Rufus Wainwright – Reflecting on the 20th Anniversary of “Poses”
The Album First Came Out on June 5, 2001
Oct 28, 2021
When singer/songwriter Rufus Wainwright burst onto the scene with his eponymous 1998 debut, the 24-year-old son of folk giant Loudon Wainwright III surprised audiences and critics with his powerful vocals and solid songwriting abilities, successfully stepping out from beneath the looming shadow of his father. With Jon Brion and Van Dyke Parks as contributors, and Lenny Waronker as an executive producer, the star-studded Rufus Wainwright earned the young musician his first Juno Award the following year, placing him on the radar of a broader audience.
Two years later, Wainwright was holed up in New York, plagued by an ongoing addiction to crystal meth, and attempting to one-up the debut release that had brought him fame and creative liberation. He inhabited the Chelsea Hotel for six months, writing the brunt of his sophomore album in the midst of this personal crisis and his continued efforts to cope. It was released in June 2001 as Poses.
While not as commercially successful as its predecessor, Wainwright’s second offering only served to further his reputation among critics, earning him yet another Juno Award, as well as a nomination for Solo Artist of the year by GQ, Outstanding Music Album at the GLAAD Media Awards, and was later named one of Mojo’s 100 Modern Classics. Poses is an intriguing album, never hesitating to take risks, hopping genres and exploring a multitude of emotions.
“Cigarettes and Chocolate Milk” opens the album on a sprightly note, with Wainwright declaring the titular vices as “just a couple of [his] cravings.” As Wainwright has confirmed, the track is representative of addiction as a whole, masking the gathering darkness within himself behind a lively whimsy on this deceitfully charming fan favorite.
Poses most certainly does not abandon Wainwright’s penchant for decadence and modern melodrama, instead refining his ability to craft coyly seductive baroque pop numbers, with “Greek Song” being a prime example and standout track, and ultimately one of the greatest of Wainwright’s career. Featuring a flourish of Asian string arrangements and a dobro played by Wainwright himself, the dreamlike ode to wanderlust and spurned romance between strangers is written in the ornate neo-classic verse unique to Wainwright, contributing to the atmosphere of the album’s diverse soundscape. The album’s haunting eponymous track follows, carrying with it a heavy wintry chill as a hungover Wainwright reviews snapshots of his undoing. This is one of the strongest cuts, setting the mood for much of the album. In contrast, the sunny fairytale “California” and melancholy “Rebel Prince” testify to Wainwright’s fascination with the fantasy narratives and medieval imagery upon which he would elaborate on his subsequent Want project.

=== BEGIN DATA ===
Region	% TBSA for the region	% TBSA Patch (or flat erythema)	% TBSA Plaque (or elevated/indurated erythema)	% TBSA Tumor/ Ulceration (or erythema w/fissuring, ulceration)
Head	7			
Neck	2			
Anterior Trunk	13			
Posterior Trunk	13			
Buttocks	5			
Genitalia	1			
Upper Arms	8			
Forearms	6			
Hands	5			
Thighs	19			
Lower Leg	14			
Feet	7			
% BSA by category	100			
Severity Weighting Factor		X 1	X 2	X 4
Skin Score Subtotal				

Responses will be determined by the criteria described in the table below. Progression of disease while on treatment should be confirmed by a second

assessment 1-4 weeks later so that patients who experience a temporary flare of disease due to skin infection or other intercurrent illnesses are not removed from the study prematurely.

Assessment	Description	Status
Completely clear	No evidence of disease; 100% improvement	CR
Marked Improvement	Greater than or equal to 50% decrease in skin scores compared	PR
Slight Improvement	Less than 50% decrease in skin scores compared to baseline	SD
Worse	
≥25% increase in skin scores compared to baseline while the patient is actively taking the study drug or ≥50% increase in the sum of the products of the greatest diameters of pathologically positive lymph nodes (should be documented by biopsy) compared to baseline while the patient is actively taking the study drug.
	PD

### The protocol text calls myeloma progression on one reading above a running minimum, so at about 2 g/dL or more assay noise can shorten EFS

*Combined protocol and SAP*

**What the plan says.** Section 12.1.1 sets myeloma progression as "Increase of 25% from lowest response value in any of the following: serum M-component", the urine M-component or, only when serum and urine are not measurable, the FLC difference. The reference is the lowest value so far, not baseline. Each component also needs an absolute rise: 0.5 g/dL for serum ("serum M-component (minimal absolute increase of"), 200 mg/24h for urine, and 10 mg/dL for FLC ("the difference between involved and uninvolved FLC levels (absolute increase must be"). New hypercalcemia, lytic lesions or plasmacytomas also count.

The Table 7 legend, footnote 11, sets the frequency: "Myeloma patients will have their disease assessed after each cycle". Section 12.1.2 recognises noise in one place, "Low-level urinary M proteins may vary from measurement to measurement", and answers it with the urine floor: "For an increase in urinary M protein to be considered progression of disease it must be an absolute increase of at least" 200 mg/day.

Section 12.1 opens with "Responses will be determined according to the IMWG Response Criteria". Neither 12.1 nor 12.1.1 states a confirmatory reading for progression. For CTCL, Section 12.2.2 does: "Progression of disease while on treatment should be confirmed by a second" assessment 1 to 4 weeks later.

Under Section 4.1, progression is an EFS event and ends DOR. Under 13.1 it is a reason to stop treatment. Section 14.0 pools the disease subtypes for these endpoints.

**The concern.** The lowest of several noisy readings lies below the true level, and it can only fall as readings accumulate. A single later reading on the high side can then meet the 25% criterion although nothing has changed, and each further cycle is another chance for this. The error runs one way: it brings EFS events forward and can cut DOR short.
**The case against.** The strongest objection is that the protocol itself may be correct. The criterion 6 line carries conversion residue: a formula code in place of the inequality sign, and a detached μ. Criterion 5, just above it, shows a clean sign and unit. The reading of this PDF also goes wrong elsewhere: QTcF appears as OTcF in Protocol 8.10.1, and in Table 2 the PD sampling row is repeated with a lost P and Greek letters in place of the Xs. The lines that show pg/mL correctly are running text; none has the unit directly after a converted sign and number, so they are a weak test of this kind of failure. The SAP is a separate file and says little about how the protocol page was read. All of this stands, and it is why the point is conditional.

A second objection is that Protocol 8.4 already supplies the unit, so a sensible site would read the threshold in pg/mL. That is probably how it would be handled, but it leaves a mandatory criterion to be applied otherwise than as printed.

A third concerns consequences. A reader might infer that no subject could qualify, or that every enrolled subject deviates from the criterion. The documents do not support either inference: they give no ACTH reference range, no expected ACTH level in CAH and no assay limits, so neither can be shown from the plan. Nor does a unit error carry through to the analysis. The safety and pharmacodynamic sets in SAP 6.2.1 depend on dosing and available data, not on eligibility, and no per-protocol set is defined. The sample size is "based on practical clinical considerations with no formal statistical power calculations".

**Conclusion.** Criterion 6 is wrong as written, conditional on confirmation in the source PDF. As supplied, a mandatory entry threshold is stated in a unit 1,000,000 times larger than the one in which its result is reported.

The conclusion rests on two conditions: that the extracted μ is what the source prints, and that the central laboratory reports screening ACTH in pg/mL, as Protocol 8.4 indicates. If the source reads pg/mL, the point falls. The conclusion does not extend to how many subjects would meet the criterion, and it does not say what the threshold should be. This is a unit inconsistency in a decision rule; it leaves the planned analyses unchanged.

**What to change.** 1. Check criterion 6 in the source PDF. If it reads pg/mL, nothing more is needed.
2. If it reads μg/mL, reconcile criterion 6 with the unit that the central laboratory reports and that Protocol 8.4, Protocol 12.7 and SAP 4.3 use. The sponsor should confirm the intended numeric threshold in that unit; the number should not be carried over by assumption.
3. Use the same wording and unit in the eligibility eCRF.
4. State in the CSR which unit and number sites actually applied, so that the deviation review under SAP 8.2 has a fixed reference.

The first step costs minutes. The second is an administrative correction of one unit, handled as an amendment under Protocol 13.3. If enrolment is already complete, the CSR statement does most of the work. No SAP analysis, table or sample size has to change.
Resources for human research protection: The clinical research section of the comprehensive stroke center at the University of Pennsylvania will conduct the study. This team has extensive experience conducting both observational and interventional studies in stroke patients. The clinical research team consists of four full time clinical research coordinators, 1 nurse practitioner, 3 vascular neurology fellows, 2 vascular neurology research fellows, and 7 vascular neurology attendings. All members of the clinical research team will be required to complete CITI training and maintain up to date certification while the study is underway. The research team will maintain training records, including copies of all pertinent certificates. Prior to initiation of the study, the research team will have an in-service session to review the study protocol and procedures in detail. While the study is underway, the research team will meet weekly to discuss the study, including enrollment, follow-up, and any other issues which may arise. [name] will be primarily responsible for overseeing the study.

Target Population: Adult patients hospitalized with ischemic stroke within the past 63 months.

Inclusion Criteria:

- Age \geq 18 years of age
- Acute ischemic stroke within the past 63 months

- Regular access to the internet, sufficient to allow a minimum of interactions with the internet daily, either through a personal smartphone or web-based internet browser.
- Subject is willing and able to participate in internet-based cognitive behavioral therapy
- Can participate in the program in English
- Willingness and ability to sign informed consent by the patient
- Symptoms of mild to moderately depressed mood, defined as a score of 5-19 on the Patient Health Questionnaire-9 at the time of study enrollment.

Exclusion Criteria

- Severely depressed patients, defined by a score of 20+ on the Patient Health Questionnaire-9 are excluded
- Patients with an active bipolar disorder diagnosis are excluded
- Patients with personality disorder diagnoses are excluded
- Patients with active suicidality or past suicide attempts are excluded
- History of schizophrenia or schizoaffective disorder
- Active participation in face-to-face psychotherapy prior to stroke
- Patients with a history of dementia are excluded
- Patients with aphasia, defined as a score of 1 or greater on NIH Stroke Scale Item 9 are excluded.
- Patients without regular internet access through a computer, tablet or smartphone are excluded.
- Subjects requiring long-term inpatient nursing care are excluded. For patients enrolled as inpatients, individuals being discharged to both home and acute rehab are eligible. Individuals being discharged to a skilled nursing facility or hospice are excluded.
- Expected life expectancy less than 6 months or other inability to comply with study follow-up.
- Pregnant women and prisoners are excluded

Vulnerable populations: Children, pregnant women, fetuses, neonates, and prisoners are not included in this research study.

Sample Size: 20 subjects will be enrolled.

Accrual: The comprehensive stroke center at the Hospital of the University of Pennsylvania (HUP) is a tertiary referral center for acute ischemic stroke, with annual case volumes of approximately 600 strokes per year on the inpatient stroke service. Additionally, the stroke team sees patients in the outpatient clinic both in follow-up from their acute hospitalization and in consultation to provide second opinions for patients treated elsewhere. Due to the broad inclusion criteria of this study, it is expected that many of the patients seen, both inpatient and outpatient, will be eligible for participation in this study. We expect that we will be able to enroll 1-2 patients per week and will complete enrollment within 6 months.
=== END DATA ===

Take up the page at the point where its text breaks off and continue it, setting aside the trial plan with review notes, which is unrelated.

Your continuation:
A major standout on Poses is Wainwright’s authoritative rendition of “One Man Guy,” originally written and recorded by his father in 1985. Despite its status as a cover, this is one of Wainwright’s finest recordings, offering a contrast between two generations of highly skilled songwriters, and serving as an effective meeting point between them. The sinisterly orchestral “Evil Angel” demonstrates Wainwright’s ability to experiment through his fusion of strings and an abrasive trip hop beat, while the spare piano ballad “In a Graveyard” is, despite its brief length, a genuine masterpiece. This bleak meditation on mortality finds Wainwright delivering the line “Wandering properties of death/Arresting moons within our eyes and smiles we did rest”—once again serving as yet another reminder of his status as one of modern music’s most intimate lyricists.
Typically considered one of Wainwright’s highest points, Poses—while not quite reaching the level of ingenuity seen on 2003’s Want One, which itself pales in comparison to 2004’s majestic Want Two—is easily one of the most pristinely original and highly recommendable pop releases of the ’00s. Entirely deserving of the praise it receives, Poses finds a young Wainwright at a turning point in both his career and personal life—he would become sober the following year and continue to gain traction as a major American artist over the following decade. Poses, as with all of his early catalogue, remains worth revisiting all these years later, as even now, it sounds so fresh. What is heard on Poses still cannot be imitated, allowing Wainwright to maintain his well-earned status as a persevering elder statesman of 21st Century pop.
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